creative and fun!
Image credit: Wan & Wong Fashion
Bojana Drača, The EcoChic Design Award alumni and
Berlin-based designer, takes a zero-waste design approach
to create her brand, Farrah Floyd.
Image credit: Urban Outfitters
Stella McCartney launched her eponymous fashion house
in a partnership with Kering in October 2001. “I design
clothes that are meant to last. I believe in creating pieces
are aren’t going to get burnt, that aren’t going to landfills,
that aren’t going to damage the environment.”
Image credit: Farrah Floyd
Image credit: Stella McCartney
After choosing
Could you use
and functions?
consumer use,
options can be
US retailer, Urban Outfitters, has a line called Urban
Renewal, which reuses surplus textiles and vintage
clothing for a range of apparel and accessories. Each
piece is hand-updated and made modern by the Urban
Renewal team.
Wan & Wong Fashion, The EcoChic Design Award alumni
and Hong Kong based brand, up-cycles textile waste using
surplus and dead stock textiles.
— Tania Reinert- Shchelkanovtseva, Co-founder of A Boy Named Sue
“Design, design, design! Once you have chosen your factories and materials, you must focus on
the design of the collection. The pieces have to be unique, coherent - less is more - and relatively
affordable. After this, your lookbook, website, branding and pricing are the crucial second layers.
The ethics are the ground work, the aesthetic is what will make you stand out for the buyers.”
Copyright © Redress 2016
Image credit: Sustainable Apparel Coalition
As you move into production, you can think about how you can reduce energy and water consumption
in your production process and factory operations. Could you reduce wastage of raw materials?
Are you aware of the use of hazardous chemicals in your production? Could you monitor your
production line to comply with regional and international environmental and safety requirements?
Could you avoid over-production by producing just the right amount according to your demand?
Image credit: TAL Group
The Higg Index is a self-assessment tool available to members, which include brands, retailers and facilities of all sizes.
The Higg Index measures environmental, social and labour impacts and identifies areas for improvement. It is currently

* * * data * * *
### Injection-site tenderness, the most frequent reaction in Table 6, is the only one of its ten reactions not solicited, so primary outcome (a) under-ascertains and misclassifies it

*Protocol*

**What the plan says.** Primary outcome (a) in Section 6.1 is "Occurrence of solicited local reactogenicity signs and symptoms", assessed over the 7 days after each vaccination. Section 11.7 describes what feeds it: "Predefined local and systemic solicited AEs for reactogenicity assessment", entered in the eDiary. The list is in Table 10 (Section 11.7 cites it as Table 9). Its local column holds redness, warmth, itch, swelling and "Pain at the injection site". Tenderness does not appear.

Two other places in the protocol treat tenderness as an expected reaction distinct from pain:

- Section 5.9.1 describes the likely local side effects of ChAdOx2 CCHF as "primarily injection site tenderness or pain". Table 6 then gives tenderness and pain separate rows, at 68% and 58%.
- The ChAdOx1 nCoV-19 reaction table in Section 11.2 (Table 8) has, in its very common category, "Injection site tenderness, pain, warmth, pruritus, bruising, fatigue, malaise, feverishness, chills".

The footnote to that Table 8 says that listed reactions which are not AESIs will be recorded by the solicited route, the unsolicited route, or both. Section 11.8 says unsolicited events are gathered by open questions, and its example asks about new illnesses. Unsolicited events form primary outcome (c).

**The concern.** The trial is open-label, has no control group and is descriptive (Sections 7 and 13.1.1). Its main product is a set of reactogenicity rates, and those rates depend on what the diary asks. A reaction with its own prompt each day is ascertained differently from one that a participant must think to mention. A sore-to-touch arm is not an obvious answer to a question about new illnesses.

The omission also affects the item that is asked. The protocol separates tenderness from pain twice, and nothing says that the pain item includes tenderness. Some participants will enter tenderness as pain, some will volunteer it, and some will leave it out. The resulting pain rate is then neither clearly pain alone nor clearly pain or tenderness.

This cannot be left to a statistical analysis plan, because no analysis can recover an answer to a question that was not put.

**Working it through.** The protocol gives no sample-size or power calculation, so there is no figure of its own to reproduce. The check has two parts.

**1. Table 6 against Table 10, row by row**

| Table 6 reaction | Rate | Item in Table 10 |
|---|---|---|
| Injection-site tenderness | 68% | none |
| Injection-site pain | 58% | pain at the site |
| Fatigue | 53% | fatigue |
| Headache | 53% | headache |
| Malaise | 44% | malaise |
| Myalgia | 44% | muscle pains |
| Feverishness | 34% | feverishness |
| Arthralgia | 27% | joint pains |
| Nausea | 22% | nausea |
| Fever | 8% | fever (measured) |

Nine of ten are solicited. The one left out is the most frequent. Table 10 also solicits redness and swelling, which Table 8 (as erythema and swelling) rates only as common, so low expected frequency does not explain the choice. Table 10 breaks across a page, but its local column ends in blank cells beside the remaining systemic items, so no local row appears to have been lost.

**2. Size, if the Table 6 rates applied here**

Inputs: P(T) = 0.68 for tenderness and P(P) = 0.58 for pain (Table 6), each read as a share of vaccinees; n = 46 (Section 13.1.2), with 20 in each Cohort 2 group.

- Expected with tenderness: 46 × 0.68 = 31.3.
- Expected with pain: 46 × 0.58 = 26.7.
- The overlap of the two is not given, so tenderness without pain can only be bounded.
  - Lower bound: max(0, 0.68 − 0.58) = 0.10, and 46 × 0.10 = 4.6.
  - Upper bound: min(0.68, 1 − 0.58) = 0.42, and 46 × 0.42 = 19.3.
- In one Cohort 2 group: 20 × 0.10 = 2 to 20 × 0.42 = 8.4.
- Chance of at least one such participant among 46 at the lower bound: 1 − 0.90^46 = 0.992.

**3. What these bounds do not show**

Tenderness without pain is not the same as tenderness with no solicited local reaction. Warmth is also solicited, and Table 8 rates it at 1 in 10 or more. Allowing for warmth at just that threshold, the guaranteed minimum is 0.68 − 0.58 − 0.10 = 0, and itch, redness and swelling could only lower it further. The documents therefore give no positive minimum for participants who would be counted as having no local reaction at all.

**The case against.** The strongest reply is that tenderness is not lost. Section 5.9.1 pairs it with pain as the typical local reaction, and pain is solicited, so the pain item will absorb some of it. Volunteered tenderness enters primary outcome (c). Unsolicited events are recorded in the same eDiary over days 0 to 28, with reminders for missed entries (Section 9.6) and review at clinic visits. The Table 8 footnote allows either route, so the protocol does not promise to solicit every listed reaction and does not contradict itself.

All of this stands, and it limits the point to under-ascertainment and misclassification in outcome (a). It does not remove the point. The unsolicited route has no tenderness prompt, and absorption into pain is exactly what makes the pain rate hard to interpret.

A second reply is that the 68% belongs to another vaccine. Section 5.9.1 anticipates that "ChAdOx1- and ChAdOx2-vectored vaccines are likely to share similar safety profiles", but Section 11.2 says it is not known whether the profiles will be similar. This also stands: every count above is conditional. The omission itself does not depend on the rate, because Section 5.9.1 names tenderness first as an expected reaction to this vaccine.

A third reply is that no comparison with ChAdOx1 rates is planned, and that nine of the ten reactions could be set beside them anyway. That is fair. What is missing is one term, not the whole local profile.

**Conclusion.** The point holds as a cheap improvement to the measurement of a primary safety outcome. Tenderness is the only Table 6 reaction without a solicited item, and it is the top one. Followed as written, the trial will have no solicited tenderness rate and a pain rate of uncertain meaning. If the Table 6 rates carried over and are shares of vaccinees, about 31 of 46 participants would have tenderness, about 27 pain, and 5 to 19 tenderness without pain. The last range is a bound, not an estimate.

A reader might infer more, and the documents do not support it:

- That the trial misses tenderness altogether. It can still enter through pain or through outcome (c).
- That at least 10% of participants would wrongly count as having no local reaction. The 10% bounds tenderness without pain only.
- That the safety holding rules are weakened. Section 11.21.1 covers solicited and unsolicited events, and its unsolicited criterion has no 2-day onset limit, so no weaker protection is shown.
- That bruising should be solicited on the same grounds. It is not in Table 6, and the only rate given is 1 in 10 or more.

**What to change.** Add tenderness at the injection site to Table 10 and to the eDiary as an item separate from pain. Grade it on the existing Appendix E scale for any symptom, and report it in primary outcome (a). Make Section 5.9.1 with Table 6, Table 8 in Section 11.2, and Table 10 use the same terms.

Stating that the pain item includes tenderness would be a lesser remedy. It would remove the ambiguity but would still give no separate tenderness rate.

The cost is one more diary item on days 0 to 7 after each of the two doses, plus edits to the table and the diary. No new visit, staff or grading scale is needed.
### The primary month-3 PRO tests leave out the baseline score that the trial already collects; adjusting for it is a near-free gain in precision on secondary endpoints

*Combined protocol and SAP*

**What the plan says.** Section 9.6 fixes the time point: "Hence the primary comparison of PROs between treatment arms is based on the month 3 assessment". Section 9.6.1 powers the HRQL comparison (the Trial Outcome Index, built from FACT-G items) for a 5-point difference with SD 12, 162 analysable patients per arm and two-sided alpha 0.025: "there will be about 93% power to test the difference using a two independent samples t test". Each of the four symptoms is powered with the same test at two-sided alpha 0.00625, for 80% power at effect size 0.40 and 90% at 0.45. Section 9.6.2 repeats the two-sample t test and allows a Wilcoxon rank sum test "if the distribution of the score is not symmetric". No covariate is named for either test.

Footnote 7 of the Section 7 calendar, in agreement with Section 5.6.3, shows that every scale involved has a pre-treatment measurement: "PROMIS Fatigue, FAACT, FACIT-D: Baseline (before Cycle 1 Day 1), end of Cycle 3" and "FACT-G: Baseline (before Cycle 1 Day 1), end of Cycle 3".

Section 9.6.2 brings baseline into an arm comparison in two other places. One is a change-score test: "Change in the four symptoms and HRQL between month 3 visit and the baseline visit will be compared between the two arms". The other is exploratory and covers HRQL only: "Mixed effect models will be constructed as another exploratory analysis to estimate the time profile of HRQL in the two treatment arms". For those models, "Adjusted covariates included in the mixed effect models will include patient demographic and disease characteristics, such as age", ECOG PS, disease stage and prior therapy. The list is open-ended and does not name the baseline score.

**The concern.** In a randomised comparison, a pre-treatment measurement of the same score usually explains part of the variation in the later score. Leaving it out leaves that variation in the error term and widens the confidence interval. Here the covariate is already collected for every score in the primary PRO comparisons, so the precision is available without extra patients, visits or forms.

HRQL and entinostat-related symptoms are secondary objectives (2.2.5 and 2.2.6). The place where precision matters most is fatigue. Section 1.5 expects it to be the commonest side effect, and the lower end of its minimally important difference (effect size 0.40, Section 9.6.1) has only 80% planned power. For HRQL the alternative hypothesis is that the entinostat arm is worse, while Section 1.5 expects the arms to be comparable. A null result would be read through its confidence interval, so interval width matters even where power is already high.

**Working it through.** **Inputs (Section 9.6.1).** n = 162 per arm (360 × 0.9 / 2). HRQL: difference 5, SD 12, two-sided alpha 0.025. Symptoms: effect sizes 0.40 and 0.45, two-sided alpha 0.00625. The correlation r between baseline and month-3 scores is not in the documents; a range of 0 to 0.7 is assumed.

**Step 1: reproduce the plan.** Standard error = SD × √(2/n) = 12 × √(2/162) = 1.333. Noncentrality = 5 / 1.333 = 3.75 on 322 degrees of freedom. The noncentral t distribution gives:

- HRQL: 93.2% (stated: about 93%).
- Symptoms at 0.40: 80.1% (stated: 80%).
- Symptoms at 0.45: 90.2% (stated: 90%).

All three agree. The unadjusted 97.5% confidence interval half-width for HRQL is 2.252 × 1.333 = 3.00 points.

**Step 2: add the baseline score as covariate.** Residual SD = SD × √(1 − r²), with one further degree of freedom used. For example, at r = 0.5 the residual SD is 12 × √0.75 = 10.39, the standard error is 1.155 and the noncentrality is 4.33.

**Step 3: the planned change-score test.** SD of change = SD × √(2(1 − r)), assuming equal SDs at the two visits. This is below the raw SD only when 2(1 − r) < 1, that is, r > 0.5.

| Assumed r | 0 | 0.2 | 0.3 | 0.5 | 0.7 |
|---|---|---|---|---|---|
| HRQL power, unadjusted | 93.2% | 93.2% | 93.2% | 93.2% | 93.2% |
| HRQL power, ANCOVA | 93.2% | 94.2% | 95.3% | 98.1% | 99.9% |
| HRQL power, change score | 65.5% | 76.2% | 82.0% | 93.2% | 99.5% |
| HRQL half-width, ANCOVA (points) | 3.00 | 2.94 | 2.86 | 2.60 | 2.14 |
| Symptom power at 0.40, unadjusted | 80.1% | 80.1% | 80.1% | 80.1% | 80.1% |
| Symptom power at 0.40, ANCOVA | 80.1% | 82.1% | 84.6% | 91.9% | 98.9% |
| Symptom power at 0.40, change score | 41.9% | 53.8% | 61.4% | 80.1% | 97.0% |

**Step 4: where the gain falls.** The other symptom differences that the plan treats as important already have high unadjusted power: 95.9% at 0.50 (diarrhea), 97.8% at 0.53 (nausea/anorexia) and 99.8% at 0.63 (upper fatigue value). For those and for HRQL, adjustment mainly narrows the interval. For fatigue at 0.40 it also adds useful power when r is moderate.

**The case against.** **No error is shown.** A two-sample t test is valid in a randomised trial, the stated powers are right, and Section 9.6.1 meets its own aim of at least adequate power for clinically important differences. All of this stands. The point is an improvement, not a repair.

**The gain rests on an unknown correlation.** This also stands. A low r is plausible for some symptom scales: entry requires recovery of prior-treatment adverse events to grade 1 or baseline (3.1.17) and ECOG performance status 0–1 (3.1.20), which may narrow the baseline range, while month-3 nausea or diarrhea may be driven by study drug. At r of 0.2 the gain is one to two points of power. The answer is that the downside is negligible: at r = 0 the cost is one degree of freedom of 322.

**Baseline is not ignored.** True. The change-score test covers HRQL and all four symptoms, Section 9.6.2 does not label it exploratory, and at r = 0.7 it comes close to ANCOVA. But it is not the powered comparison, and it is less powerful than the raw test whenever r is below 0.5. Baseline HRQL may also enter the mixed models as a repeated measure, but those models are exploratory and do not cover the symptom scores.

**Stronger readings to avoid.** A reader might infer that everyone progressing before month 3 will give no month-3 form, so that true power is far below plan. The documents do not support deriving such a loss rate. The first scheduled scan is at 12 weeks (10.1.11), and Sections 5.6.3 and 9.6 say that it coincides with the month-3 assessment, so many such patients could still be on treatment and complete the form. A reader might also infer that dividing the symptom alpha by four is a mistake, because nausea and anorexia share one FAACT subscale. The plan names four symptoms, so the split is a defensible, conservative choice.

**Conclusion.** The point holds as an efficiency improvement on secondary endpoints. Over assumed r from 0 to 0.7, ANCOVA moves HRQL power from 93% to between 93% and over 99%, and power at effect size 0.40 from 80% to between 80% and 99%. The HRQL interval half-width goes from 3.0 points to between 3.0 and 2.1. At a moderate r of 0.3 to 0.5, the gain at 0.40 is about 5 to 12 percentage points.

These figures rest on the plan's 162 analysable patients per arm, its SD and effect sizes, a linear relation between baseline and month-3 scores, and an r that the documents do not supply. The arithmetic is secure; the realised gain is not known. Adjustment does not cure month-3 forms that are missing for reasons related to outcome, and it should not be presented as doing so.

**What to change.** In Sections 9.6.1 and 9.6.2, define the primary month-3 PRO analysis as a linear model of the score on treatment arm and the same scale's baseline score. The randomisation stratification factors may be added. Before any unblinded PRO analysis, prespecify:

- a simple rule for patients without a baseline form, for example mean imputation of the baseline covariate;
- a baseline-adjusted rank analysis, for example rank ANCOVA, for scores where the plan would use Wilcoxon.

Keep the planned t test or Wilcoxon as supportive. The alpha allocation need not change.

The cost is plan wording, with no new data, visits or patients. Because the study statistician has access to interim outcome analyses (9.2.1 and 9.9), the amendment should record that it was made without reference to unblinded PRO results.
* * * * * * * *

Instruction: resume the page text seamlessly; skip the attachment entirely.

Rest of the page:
mainly used at the production stage. Following input of key data, a Higg Index score is given. These scores are now the
common language and standard for benchmarking and selecting production facilities that have good environmental and
social governance by international brands and buyers in the apparel and footwear industry.
TAL Group, a Hong Kong apparel company with overseas manufacturing facilities, is committed to reducing its water
footprint from manufacturing by reducing water use, recycling industrial water and wastewater treatment.
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UK retailer Marks & Spencer has been using aerodynamic
teardrop-shaped trucks since 2007 to reduce their CO2
emissions from goods distribution as part of their Plan A
Image credit: Reformation
Image credit: Marks & Spencer
How you distribute your products can also be more environmentally-sustainable so that you reduce
pollution and greenhouse gas emissions during transpiration and handling. How about shipping
or road or rail transportation instead of airfreight? Could you choose more energy-efficient modes
of vehicle? Could you minimise your packaging to reduce weight? Could you use a more efficient
packing system when stacking goods to reduce bulk? Is the space in your storage or distribution
centre well used? Could you move your production closer to your operations and distribution?
Reformation, a US women’s fashion brand, sources half
of their raw materials from the US and manufactures 70%
of their products from their local factories in Los Angeles,
rather than abroad, in order to reduce their carbon footprint
from transportation.
How you ultimately make your sale to your customer, whether through physical retail or an online
platform, also affects the environment.
Stella McCartney uses LED lighting in all its new
stores, plus its Paris and New York showrooms,
reducing energy usage by 75%. The brand received
its first LEED (Leadership in Energy and Environmental
Design) store certification in 2013 for its Dallas store
in the US, which features solar panels, FSC wood and
energy efficient lighting.
Image credit: PUMA
Image credit: taken from
Physical retail spaces consume a significant amount of energy, through electricity bills and
through all of the necessary visual merchandising that is needed for your products. Simple steps
to alleviate this are to opt for a green energy supplier and select energy-efficient lighting and to
German sports brand, PUMA, inaugurated their first
sustainable store in India in 2012. The retail space was
designed and built with optimum environmental considerations,